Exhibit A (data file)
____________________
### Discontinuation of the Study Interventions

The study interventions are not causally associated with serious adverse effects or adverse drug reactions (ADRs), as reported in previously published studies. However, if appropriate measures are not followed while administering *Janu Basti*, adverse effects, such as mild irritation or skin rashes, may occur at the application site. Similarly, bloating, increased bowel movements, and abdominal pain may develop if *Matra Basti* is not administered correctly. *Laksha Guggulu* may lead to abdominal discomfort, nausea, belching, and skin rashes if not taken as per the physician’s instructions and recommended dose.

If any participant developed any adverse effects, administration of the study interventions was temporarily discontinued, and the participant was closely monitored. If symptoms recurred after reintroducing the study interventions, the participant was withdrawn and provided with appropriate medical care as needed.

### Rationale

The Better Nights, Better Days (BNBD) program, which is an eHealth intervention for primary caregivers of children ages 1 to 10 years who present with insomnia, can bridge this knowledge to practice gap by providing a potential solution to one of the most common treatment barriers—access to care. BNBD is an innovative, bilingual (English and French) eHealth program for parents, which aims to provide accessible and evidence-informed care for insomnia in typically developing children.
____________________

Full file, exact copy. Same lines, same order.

### Discontinuation of the Study Interventions

The study interventions are not causally associated with serious adverse effects or adverse drug reactions (ADRs), as reported in previously published studies. However, if appropriate measures are not followed while administering *Janu Basti*, adverse effects, such as mild irritation or skin rashes, may occur at the application site. Similarly, bloating, increased bowel movements, and abdominal pain may develop if *Matra Basti* is not administered correctly. *Laksha Guggulu* may lead to abdominal discomfort, nausea, belching, and skin rashes if not taken as per the physician’s instructions and recommended dose.

If any participant developed any adverse effects, administration of the study interventions was temporarily discontinued, and the participant was closely monitored. If symptoms recurred after reintroducing the study interventions, the participant was withdrawn and provided with appropriate medical care as needed.

### Rationale

The Better Nights, Better Days (BNBD) program, which is an eHealth intervention for primary caregivers of children ages 1 to 10 years who present with insomnia, can bridge this knowledge to practice gap by providing a potential solution to one of the most common treatment barriers—access to care. BNBD is an innovative, bilingual (English and French) eHealth program for parents, which aims to provide accessible and evidence-informed care for insomnia in typically developing children.